By Matthias Blamont
PARIS (Reuters) – An experimental COVID-19 vaccine developed by Sanofi and GlaxoSmithKline showed a robust immune response in early-stage clinical trial results, enabling them to move to a late-stage study, the French drugmaker said on Monday.
Sanofi and Britain’s GSK said a global Phase III trial would start in the coming weeks and involve more than 35,000 adults, with the hope of seeing the vaccine approved by the fourth quarter after having initially targeted the first half of this year before a setback.
“The Phase 2 interim results showed 95% to 100% seroconversion following a second injection in all age groups (18 to 95 years old) and across all doses, with acceptable tolerability and no safety concerns,” Sanofi said.
GSK and Sanofi’s vaccine candidate uses the same technology as one of Sanofi’s seasonal influenza vaccines. It will be coupled with an adjuvant, a substance that acts as a booster to the shot, made by GSK.
Some 162.75 million people have been reported to be infected by the coronavirus in more than 210 countries and territories since the first cases were identified in China in December 2019, while economies have taken a hit and daily life has been turned upside down with restrictions.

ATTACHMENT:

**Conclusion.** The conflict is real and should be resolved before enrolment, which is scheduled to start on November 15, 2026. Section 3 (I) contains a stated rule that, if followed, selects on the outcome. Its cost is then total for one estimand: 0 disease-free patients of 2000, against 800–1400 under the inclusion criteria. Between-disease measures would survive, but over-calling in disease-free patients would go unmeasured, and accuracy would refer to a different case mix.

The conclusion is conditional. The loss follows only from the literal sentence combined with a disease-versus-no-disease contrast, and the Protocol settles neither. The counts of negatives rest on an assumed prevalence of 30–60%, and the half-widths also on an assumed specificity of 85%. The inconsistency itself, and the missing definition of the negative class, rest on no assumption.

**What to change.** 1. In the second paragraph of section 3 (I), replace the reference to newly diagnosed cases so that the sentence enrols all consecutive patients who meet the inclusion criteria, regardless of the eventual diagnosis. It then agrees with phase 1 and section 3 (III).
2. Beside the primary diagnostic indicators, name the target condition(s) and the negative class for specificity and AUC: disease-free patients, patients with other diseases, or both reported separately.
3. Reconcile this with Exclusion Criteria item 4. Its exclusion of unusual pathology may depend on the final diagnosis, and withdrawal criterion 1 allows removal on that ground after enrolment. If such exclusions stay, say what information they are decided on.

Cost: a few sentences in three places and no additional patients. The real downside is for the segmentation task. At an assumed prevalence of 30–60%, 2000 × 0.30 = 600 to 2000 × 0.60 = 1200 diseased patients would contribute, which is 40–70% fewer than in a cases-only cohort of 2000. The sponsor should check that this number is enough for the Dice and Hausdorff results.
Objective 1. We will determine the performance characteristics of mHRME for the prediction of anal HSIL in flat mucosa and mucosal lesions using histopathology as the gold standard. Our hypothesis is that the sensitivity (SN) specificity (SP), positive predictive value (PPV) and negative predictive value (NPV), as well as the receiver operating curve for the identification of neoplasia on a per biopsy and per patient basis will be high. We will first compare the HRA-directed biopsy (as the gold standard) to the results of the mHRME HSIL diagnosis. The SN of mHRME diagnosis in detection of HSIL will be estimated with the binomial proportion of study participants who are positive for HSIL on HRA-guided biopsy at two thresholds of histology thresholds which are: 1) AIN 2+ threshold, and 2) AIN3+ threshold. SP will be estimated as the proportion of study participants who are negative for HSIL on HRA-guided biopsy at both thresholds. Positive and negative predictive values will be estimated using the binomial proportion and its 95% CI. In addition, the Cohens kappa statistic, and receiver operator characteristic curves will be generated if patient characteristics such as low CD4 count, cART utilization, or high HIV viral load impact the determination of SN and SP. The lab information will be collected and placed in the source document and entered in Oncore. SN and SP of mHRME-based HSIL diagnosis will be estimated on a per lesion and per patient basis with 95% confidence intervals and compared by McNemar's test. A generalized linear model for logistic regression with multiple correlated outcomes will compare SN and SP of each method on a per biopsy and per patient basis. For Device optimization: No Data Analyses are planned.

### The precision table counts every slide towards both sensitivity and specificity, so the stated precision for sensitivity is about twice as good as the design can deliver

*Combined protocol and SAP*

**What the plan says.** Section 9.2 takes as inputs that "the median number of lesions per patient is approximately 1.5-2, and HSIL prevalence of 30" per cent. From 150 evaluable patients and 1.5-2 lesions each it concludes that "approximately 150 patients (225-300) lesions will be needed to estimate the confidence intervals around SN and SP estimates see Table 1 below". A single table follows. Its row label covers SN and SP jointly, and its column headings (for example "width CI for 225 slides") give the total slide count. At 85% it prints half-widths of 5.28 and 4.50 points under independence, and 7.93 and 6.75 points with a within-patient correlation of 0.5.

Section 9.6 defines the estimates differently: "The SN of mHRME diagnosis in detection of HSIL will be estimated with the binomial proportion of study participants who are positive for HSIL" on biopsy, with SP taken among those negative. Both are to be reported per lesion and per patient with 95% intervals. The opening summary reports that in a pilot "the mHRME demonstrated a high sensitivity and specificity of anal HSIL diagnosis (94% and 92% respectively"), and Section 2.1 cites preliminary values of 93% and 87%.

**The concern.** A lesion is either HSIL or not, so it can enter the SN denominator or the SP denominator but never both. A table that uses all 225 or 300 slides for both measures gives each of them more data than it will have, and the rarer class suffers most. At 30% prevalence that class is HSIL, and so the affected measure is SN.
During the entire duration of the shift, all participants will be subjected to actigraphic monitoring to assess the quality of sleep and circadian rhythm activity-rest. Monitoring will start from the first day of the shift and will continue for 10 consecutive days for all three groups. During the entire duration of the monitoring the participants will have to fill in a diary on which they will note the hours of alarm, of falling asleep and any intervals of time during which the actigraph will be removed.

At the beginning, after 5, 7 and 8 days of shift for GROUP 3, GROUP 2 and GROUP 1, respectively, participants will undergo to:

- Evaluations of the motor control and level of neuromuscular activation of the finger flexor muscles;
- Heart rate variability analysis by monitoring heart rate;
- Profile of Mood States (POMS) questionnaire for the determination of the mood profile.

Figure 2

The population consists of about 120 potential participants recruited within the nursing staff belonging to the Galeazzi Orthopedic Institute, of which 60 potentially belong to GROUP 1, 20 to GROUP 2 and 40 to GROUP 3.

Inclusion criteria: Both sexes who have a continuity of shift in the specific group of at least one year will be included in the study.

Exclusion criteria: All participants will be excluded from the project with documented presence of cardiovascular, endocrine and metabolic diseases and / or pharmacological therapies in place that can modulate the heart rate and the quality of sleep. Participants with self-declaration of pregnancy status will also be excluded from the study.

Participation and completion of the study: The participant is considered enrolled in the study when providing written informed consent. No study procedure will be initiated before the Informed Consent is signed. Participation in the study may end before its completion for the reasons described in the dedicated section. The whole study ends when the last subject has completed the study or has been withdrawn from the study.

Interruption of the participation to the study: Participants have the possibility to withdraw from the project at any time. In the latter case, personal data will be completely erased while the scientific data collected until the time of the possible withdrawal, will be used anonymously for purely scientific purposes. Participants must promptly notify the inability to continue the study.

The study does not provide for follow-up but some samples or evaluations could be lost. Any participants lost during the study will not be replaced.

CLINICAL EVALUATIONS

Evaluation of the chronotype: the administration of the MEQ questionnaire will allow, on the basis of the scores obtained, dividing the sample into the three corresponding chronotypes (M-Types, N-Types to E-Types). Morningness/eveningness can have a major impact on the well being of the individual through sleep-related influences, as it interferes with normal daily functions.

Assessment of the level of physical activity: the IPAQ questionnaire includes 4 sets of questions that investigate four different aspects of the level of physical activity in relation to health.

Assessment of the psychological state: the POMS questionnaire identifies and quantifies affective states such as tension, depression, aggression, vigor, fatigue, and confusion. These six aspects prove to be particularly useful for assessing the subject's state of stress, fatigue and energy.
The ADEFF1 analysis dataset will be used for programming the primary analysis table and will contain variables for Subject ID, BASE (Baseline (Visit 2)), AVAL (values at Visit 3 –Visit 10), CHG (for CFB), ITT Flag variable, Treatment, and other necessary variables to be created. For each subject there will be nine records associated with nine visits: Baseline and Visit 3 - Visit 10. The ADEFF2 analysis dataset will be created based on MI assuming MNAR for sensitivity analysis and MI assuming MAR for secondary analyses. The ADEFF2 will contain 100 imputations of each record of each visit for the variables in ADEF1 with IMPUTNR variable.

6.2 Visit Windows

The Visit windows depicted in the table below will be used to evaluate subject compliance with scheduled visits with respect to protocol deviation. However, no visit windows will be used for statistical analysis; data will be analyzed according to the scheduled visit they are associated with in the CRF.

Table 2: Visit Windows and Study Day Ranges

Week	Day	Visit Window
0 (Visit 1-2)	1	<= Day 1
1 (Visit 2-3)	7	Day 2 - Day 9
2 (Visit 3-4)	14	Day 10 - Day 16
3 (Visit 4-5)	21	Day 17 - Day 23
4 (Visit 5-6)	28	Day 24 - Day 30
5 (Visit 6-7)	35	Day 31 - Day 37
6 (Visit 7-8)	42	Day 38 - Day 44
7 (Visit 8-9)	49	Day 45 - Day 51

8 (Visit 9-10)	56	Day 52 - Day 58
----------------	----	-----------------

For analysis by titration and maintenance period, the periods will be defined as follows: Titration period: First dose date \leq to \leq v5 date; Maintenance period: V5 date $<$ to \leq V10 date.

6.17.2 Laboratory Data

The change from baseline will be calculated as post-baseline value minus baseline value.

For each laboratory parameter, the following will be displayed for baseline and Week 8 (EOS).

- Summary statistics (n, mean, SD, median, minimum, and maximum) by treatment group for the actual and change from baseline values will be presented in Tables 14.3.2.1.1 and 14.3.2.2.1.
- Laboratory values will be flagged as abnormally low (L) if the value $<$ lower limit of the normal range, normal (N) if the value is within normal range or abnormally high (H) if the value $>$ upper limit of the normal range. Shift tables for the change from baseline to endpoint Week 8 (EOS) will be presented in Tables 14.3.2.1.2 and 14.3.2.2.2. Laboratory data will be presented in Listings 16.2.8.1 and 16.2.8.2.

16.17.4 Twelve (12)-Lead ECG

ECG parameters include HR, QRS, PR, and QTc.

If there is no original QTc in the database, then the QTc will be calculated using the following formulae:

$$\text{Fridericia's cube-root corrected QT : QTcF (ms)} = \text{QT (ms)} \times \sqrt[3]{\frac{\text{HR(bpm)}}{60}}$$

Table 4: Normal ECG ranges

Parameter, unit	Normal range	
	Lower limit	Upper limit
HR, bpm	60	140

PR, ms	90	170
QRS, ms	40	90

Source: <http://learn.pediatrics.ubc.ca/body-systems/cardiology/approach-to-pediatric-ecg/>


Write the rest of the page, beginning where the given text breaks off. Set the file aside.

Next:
The United States and Europe have embarked on mass vaccinations programmes in the past month, raising hopes of a gradual reopening, although the virus is still in circulation in many regions, with so-called variants causing concern.
Monday’s announcement, however, comes as a relief for Sanofi and GSK after they were forced last December to restart their trial and delay the launch of the shot when the vaccine showed a low immune response in older adults as a result of a weak antigen formulation.
It also enables the companies to remain in the race for bringing COVID-19 vaccines to the market.
Last month, the European Union executive’s President Ursula von der Leyen said protein-based COVID-19 vaccines such as the one developed by Sanofi and GSK offered “quite a potential”, a positive signal as the bloc develops its purchasing strategy for the next two years.
Sanofi’s shot, however, will even if approved, come long after the ones of Pfizer/BioNTech or Moderna, whose efficacy results of more than of 90% with a new technology known as messenger RNA have impressed scientists worldwide.
So far, Sanofi has purchasing agreements with the United States, Canada, Britain and the EU, as well as with the World Health Organization-backed COVAX facility.
(Reporting by Matthias Blamont; Editing by Sudip Kar-Gupta, Gerry Doyle and Louise Heavens)